"Yet he no rustic clownishness profest, / Nor was soft love a stranger to his breast"

— Dryden, John (1631-1700)

"Yet he no rustic clownishness profest, / Nor was soft love a stranger to his breast"
Metaphor in Context
These some old man sees wanton in the air,
And praises the unhappy constant pair;
Then to his friend the long-necked Cormorant shows,
The former tale reviving other woes:
"That sable bird," he cries, "which cuts the flood
With slender legs, was once of royal blood;
His ancestors from mighty Tros proceed,
The brave Laomedon and Ganymede,
Whose beauty tempted Jove to steal the boy,
And Priam, hapless prince! who fell with Troy;
Himself was Hector's brother, and, had fate
But given this hopeful youth a longer date,
Perhaps had rivalled warlike Hector's worth,
Though on the mother's side of meaner birth;
Fair Alyxothoé, a country maid,
Bare Æsacus by stealth in Ida's shade.
He fled the noisy town, and pompous court,
Loved the lone hills, and simple rural sport,
And seldom to the city would resort.
Yet he no rustic clownishness profest,
Nor was soft love a stranger to his breast
The youth had long the nymph Hesperie wooed,
Oft through the thicket, or the mead, pursued.
Her haply on her father's bank he spied,
While fearless she her silver tresses dried;
Away she fled; not stags with half such speed,
Before the prowling wolf, scud o'er the mead;
Not ducks, when they the safer flood forsake,
Pursued by hawks, so swift regain the lake,
As fast he followed in the hot career;
Desire the lover winged, the virgin fear.
A snake unseen now pierced her heedless foot,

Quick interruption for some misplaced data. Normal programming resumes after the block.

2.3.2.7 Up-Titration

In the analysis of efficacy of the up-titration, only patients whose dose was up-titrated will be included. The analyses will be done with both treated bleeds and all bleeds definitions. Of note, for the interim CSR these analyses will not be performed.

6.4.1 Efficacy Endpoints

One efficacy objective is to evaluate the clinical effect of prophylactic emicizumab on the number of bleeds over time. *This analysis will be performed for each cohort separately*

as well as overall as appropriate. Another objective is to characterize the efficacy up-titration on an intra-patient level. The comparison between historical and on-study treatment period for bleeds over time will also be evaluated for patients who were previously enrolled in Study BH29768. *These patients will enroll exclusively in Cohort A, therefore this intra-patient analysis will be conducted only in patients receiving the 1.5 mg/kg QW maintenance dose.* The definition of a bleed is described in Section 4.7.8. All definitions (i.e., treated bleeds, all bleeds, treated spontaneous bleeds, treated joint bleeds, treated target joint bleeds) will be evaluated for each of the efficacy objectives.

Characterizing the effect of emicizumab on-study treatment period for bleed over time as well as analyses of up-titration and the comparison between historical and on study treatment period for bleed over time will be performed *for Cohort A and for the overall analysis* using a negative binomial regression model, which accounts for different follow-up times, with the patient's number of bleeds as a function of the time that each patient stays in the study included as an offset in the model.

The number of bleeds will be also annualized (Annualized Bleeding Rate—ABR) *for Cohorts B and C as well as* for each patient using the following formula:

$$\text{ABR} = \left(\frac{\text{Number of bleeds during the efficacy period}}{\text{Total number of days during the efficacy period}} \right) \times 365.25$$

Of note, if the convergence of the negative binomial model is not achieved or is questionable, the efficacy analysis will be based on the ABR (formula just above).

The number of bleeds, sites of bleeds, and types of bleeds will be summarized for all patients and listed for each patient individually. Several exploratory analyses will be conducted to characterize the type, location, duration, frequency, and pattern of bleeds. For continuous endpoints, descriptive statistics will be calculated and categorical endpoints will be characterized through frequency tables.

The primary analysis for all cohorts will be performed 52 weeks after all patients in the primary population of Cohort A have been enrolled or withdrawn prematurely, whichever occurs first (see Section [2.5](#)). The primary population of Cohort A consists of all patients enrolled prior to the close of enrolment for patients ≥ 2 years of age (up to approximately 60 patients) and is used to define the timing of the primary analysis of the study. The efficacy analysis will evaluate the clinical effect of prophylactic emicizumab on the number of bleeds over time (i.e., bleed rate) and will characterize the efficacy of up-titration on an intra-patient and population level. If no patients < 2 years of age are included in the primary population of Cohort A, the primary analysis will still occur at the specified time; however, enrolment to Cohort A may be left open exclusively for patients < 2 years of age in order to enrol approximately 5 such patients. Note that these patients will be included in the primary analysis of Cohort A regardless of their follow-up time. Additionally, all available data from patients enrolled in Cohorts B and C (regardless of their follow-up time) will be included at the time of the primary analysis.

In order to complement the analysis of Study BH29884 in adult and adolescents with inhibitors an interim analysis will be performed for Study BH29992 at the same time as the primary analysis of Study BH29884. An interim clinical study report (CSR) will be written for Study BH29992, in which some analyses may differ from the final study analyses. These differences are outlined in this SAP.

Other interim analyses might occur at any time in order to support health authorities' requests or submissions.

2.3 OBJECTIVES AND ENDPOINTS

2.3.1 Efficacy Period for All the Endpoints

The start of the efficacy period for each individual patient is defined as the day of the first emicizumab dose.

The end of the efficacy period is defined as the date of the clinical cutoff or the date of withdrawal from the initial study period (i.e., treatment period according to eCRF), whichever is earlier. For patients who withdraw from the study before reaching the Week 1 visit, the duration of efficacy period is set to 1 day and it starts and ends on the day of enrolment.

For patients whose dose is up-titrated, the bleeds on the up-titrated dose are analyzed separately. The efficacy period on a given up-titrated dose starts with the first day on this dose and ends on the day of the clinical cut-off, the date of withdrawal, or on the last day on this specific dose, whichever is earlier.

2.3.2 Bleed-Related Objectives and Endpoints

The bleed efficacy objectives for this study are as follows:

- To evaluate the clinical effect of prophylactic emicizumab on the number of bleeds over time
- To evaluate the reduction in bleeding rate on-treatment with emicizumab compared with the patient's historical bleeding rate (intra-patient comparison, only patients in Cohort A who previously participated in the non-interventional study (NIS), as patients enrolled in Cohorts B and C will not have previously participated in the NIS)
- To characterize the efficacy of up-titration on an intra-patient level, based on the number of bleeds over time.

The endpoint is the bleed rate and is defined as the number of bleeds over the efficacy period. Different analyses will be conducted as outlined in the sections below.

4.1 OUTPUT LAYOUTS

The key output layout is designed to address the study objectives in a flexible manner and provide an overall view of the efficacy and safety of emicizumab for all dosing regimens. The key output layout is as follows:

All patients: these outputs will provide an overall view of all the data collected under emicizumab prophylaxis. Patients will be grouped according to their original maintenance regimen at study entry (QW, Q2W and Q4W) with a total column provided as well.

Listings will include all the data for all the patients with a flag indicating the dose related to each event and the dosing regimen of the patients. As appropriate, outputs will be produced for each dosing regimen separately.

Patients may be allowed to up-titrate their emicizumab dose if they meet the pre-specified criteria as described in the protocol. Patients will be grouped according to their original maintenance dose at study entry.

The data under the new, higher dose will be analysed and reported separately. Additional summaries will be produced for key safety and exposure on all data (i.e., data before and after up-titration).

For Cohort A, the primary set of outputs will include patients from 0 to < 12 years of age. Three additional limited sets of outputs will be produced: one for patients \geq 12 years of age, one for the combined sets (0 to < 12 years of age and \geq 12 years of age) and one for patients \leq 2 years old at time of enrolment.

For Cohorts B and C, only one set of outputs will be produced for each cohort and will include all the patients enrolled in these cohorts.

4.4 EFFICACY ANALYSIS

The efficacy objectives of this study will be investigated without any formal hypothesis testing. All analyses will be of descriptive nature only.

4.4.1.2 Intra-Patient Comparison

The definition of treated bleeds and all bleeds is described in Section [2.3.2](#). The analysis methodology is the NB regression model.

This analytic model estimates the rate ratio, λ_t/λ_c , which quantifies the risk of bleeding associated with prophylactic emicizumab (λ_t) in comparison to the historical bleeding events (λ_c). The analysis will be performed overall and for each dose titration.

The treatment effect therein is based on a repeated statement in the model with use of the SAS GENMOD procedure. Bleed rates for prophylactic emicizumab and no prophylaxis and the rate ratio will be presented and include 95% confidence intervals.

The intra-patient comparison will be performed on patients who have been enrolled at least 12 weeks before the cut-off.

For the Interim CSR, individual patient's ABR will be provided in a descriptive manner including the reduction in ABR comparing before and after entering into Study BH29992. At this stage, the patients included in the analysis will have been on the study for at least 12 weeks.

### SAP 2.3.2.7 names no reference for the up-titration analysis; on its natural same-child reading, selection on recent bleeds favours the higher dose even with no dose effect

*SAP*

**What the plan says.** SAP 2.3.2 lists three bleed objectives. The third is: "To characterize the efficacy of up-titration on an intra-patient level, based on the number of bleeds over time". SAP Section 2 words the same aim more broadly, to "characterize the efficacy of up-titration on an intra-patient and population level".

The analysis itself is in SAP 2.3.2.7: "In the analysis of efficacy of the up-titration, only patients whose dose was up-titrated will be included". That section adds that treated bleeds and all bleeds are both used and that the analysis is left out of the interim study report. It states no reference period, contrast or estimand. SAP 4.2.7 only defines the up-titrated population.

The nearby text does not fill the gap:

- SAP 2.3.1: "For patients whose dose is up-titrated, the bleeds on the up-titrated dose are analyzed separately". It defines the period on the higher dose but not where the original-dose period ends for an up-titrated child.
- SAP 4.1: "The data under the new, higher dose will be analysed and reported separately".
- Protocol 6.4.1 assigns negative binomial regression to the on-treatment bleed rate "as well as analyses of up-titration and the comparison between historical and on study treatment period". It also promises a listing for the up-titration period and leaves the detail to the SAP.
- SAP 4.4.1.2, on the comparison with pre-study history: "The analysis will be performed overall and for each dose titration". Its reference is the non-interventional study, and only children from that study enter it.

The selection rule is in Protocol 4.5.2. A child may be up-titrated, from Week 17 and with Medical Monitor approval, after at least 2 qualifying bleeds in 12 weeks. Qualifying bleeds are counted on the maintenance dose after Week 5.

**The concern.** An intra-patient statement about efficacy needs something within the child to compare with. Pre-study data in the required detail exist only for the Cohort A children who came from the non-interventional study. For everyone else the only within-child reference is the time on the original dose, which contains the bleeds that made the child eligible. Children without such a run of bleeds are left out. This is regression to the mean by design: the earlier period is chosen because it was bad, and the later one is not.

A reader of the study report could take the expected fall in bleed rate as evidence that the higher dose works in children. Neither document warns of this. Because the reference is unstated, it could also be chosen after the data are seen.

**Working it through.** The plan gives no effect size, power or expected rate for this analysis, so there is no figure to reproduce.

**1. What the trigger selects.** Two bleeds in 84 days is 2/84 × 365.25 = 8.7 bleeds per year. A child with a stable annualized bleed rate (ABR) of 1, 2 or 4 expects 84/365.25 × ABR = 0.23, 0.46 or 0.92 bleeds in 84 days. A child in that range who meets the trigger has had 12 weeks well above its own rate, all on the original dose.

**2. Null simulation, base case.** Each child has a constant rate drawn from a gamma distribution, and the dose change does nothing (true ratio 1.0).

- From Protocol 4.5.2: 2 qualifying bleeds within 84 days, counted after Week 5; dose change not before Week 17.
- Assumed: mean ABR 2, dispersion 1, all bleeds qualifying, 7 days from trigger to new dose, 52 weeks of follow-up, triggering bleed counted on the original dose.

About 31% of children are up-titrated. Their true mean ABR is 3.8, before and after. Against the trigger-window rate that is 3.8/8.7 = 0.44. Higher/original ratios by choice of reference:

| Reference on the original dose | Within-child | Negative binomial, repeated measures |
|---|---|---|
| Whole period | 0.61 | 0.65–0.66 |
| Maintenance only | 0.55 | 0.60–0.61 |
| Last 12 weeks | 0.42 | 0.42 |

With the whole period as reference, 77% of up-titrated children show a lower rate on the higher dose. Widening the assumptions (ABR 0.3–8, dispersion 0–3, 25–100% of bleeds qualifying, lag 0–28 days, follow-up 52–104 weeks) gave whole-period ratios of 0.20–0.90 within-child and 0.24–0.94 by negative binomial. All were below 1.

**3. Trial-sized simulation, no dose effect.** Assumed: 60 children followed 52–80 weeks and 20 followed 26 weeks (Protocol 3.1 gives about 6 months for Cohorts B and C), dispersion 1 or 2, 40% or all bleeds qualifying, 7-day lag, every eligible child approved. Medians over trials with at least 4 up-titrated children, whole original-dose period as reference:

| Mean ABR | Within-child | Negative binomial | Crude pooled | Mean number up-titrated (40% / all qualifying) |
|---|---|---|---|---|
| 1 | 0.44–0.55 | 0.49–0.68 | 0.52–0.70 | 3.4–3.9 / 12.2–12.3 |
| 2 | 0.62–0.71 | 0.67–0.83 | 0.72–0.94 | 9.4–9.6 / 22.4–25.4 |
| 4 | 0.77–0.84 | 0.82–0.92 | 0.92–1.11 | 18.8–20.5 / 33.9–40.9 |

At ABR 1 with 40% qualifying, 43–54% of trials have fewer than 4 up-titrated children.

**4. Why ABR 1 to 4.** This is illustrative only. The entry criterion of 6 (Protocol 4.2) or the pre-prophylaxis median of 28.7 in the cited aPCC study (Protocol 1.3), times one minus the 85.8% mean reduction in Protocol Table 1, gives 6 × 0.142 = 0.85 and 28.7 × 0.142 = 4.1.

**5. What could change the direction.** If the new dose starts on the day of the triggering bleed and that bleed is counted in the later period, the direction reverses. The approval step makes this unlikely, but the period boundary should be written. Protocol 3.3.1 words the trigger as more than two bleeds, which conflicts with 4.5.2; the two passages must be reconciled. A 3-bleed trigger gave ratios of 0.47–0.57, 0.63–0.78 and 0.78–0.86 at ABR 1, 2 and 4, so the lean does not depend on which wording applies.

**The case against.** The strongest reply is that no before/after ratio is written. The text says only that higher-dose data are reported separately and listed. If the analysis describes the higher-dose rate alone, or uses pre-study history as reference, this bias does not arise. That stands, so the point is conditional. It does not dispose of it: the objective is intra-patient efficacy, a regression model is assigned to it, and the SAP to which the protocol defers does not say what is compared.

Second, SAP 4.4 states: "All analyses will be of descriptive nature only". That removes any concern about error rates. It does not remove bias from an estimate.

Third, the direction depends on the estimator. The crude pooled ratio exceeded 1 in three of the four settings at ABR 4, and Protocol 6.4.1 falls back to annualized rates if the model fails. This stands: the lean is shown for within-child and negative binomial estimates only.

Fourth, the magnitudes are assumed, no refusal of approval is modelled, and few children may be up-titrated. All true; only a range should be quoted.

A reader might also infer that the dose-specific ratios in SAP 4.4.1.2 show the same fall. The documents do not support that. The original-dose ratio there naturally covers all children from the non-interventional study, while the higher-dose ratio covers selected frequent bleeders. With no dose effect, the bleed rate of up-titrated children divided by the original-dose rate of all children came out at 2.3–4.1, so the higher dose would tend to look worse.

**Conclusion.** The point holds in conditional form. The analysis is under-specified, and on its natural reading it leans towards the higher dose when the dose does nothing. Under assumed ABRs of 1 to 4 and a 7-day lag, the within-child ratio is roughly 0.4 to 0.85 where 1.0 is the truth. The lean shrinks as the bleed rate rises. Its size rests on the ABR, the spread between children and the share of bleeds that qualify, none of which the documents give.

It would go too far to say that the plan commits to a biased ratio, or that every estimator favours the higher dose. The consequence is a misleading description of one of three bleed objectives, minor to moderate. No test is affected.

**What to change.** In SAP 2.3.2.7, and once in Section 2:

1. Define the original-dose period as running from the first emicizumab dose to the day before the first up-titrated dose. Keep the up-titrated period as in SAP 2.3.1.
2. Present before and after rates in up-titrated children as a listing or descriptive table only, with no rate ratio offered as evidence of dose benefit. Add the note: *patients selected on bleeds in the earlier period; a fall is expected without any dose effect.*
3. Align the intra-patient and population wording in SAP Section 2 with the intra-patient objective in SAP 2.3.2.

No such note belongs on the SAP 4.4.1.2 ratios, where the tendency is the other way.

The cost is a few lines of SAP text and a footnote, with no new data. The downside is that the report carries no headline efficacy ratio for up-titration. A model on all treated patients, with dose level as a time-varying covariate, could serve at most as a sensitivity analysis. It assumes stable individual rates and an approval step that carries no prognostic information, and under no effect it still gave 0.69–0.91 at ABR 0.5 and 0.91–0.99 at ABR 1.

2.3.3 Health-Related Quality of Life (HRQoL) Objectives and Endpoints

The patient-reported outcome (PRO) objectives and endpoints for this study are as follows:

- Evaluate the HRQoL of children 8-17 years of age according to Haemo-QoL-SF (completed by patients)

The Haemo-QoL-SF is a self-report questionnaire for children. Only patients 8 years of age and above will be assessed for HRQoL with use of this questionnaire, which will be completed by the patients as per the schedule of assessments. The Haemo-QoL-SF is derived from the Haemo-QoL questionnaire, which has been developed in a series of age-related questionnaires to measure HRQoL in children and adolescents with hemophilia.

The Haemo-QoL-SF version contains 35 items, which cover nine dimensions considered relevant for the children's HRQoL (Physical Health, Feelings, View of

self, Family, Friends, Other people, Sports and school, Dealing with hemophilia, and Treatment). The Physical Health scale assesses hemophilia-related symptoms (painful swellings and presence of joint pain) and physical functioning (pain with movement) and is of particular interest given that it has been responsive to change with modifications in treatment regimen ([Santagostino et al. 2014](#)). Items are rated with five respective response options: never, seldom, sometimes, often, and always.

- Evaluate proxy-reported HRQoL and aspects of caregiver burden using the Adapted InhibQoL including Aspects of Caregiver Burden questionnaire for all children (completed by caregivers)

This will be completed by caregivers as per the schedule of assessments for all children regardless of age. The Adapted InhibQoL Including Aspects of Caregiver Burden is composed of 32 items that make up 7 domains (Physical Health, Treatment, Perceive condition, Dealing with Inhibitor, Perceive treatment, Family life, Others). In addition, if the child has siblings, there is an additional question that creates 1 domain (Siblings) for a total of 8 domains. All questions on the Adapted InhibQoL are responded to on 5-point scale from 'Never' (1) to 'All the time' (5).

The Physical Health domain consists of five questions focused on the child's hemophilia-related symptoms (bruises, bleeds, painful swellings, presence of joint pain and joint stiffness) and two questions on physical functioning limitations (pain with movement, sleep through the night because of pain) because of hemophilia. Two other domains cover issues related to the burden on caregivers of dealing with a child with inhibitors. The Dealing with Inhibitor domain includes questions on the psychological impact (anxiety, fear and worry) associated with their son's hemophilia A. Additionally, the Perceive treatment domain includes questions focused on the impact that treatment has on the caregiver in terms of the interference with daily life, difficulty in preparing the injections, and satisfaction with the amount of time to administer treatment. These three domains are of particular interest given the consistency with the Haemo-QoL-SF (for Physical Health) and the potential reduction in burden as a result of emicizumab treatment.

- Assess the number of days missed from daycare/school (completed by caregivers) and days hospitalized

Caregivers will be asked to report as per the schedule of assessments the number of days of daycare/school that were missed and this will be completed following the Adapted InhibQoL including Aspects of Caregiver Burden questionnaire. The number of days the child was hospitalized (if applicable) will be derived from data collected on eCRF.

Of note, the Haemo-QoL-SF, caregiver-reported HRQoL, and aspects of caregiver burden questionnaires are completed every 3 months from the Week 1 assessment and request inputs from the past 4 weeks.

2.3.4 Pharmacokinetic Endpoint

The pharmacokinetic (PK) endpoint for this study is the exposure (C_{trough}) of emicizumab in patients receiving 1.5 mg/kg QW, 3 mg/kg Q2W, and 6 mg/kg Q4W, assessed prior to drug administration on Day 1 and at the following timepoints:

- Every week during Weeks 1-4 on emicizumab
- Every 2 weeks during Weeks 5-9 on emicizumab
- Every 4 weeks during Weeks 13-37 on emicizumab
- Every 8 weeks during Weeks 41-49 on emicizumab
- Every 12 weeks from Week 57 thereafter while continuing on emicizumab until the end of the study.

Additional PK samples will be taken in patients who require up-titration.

Quick through the veins the venomed juices shoot;
She fell, and 'scaped by death his fierce pursuit.
Her lifeless body, frighted, he embraced,
And cried, "Not this I dreaded, but thy haste;
O had my love been less, or less thy fear!
The victory thus bought is far too dear.
Accursed snake! yet I more cursed than he!
He gave the wound; the cause was given by me.
Yet none shall say, that unrevenged you died."
He spoke; then climbed a cliff's o'erhanging side,
And, resolute, leaped on the foaming tide.
Tethys received him gently on the wave;
The death he sought denied, and feathers gave.
Debarred the surest remedy of grief,
And forced to live, he curst the unasked relief;
Then on his airy pinions upward flies,
And at a second fall successless tries,
The downy plume a quick descent denies.
Enraged, he often dives beneath the wave,
And there in vain expects to find a grave.
His ceaseless sorrow for the unhappy maid
Meagred his look, and on his spirits preyed.
Still near the sounding deep he lives; his name
From frequent diving and emerging came.
Searching "breast" and "stranger" in HDIS (Poetry)
See Ovid's Metamorphoses in fifteen books. Translated by the most eminent hands. (London: Jacob Tonson, 1717). <Link to Google Books><Link to ECCO>
Date of Entry

The Mind is a Metaphor is authored by Brad Pasanek, Assistant Professor of English, University of Virginia.